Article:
Over the last few weeks I have been made aware that many members of the support teaching staff and early years educators at my kids’ school are taking voluntary redundancy. Voluntary Redundancy is a legal term. It’s not a real thing. One of these members of staff has worked at the school for 24 years and still has one of her own children attending in Rufus’s year. There is no rational reason why she would take voluntary redundancy at this stage of her life however the other options available to all the leaving staff were just not practical. She could go up against her fellow colleagues for a job that was paying less money than she was currently on, another option made available for the nursery staff was to take a down grade in their position from running the nursery to being under the instruction of a teacher. So while the term might be voluntary, it’s more a form of constructive dismissal.

Under the Tory government schools have seen a huge amount of funding cuts all in the name of austerity. However as a country we still find the money to give £1bn to the DUP, continuing pay rises for MPs and further tax cuts for the 1%. Our local school has seen cuts of over £300,000 in the last four years and the latest cut of £125,000 has resulted in the loss of some truly experienced and beloved members of staff who represent our community.

I first heard about the job losses through word of mouth and to say I was outraged would be a huge understatement. I didn’t go public (online anyway) with the news as I didn’t want to cause any further trouble for the departing staff, however last Friday the information was announced in the weekly newsletter so now I’m sharing my views.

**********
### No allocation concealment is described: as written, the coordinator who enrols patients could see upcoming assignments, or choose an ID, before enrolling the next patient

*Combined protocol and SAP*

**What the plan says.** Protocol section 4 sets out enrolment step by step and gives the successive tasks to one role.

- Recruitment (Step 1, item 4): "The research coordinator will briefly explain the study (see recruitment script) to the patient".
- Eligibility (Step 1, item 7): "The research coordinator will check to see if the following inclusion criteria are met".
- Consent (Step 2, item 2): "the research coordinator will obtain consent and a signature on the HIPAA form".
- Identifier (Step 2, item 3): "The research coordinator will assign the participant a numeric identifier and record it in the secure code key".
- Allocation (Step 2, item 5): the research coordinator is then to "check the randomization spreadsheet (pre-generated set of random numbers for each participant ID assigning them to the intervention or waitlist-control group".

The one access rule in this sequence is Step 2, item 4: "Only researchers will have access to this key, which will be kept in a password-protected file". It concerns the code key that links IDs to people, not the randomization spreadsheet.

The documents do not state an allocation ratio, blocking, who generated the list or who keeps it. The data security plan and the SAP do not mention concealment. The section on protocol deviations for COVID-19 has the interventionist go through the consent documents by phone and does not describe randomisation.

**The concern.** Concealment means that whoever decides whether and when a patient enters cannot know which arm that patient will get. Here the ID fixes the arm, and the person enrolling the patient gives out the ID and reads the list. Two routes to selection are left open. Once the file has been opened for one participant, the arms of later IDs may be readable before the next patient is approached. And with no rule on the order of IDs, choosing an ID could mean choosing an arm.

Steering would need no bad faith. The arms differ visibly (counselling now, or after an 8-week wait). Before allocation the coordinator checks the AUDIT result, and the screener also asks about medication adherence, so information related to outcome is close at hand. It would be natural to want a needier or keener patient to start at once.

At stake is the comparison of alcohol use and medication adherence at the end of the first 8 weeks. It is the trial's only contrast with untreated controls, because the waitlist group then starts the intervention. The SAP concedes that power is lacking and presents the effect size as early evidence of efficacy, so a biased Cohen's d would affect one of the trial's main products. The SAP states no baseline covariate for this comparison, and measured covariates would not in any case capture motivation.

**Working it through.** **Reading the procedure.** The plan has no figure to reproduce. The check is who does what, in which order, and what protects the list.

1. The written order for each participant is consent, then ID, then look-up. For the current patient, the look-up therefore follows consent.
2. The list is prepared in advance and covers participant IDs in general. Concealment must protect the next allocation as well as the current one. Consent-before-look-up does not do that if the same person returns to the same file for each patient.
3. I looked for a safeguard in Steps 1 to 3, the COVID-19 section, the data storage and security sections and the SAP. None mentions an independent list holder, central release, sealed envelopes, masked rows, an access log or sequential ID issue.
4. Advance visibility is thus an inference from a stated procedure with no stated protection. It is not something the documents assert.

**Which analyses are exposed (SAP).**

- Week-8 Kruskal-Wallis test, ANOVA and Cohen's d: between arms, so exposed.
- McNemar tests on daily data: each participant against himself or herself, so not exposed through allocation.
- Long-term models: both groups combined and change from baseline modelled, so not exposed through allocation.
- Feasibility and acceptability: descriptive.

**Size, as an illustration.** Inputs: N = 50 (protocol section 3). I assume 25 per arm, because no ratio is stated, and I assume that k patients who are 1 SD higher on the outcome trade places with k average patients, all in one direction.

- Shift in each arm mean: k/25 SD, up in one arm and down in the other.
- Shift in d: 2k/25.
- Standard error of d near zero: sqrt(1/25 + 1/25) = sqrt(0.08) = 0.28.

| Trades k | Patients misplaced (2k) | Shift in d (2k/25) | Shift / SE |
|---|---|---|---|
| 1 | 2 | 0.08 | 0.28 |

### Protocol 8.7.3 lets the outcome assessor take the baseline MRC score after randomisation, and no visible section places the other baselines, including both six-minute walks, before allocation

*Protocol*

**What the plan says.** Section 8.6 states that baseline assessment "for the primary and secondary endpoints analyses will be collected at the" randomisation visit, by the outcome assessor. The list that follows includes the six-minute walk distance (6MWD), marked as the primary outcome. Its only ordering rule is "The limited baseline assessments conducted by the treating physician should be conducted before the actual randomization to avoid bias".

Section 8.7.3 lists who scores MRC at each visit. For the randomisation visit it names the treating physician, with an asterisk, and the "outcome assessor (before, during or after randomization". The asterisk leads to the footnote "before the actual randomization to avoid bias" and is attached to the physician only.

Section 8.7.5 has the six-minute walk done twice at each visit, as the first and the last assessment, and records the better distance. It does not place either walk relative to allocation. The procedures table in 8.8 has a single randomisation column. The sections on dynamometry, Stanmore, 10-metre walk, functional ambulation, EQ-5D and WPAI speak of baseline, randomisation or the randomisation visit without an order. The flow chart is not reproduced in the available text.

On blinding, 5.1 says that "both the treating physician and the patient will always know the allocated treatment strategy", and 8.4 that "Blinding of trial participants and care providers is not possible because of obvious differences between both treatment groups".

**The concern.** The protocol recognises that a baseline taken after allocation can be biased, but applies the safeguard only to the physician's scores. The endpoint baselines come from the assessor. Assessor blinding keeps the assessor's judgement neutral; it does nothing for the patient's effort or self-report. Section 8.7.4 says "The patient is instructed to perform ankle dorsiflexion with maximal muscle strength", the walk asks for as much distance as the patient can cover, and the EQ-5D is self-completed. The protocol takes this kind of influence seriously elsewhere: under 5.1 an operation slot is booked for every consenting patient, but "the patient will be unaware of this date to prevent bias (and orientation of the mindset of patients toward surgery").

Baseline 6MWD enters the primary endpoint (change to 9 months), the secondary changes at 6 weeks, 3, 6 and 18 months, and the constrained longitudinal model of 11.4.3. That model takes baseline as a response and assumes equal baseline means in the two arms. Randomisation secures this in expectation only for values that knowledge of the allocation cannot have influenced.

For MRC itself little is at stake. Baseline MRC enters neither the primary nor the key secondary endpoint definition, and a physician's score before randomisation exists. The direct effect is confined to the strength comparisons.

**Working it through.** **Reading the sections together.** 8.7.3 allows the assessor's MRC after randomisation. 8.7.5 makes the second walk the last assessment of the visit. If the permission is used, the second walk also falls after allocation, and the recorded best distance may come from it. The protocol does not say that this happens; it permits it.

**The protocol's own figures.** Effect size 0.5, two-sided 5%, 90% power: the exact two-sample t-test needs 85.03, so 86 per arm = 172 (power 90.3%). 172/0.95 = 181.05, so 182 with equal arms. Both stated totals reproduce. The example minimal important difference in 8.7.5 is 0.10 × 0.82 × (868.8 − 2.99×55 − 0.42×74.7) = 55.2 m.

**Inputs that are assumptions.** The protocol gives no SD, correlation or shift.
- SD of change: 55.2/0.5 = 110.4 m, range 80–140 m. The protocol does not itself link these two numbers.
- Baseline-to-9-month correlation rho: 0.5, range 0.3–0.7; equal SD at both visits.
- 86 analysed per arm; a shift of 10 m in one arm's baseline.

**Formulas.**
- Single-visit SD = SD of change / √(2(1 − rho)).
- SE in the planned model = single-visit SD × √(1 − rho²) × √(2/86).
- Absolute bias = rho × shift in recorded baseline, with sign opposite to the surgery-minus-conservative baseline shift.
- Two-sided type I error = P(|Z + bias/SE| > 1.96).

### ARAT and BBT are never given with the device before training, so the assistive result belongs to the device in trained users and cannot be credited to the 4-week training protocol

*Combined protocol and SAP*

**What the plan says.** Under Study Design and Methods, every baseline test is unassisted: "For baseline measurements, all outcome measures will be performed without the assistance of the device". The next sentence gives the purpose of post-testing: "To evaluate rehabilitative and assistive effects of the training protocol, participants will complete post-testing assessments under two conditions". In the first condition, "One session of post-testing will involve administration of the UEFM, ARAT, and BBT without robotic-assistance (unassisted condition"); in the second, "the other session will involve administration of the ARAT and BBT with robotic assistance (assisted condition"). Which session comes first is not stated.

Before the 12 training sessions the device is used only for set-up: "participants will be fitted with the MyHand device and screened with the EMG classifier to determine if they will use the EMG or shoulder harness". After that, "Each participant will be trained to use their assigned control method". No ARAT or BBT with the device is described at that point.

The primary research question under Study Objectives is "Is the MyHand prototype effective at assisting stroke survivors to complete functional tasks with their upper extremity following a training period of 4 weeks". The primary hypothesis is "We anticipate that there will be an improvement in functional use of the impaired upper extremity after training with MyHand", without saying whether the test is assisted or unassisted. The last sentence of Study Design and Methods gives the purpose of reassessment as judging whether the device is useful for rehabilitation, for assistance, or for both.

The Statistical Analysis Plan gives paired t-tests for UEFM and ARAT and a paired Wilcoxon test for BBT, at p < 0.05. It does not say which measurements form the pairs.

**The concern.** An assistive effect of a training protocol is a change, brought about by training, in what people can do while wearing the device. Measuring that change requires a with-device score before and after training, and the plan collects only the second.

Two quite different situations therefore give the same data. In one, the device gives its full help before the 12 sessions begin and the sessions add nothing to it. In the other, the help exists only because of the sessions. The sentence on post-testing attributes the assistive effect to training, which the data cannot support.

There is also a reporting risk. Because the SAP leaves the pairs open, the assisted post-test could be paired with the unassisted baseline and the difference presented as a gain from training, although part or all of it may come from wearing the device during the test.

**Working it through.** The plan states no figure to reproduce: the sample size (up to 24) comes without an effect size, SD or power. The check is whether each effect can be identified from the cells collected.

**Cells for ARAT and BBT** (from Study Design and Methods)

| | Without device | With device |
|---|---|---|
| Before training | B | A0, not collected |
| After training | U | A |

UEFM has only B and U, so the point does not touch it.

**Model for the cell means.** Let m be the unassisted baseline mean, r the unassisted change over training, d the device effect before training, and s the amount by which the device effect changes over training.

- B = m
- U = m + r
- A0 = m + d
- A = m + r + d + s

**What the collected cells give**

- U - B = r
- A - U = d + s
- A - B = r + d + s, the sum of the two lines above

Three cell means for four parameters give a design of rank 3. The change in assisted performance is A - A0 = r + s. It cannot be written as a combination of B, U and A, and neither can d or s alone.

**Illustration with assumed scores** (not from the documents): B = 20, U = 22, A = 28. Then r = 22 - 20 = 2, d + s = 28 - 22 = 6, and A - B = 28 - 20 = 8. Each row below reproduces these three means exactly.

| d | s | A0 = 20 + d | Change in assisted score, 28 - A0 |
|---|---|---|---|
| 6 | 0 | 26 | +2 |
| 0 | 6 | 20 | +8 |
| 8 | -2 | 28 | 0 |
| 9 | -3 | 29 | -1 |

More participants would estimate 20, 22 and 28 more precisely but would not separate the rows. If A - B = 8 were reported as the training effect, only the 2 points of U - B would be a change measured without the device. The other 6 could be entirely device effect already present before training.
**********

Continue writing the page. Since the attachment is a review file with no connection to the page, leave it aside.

While I do not fully blame the school for the loss of staff, they have to save money somewhere thanks to the continuing shortfall from the government, I do question their decision making. You can spend all the money you want on computers, the latest technologies, and resources but if you don’t have the experienced staff to use it, it won’t make a difference. A friend of mine, a fellow parent at the school, told me of how she knows that the years of experience a teaching assistant had truly impacted her son’s first year at school. For while his speech was not very clear and at times he was really quite difficult to understand. The newly qualified teacher that was teaching him that year, struggled to know what he needed. However thanks to the TA ,who has seen it all before, my friend’s son was fully supported in his lessons. These staffing changes are a true example of knowing the cost of everything and value of nothing. Our children really are the future. In twenty or thirty years time, they’ll be making the decisions and I would rather they know the value of loyalty, experience and hard work than how to save a penny.

The staff at the school are more than just educators, they’re family, they’re part of the village that helps us raise our children and to see them leave after so many years is heartbreaking. I’m sure that any new staff that are brought in will be fine, good even, but it’ll take a while for us to trust them, for them to get to know us and our children and that is a hard fact to swallow.

When I look back on my childhood and education, it’s not the computers and school trips that stand out, it’s the teacher that knew Grammar School was not the right fit for me, the dinner lady who helped me when I’d fallen out with my friends and the admin staff who cared for me when I was sick. Like I said, I know changes will have to be made to accommodate the funding cuts but is this really the best way for our kids?

So what can we do? Do we write to our MPs? Do we march on Westminster? Again, I think it’s time for the peasants to revolt. Let’s save our schools before it’s too late.


If you want to find out if schools in your area have had their funding cut you can check out this website:


If you want to learn more about what you can do then check out the National Education Union: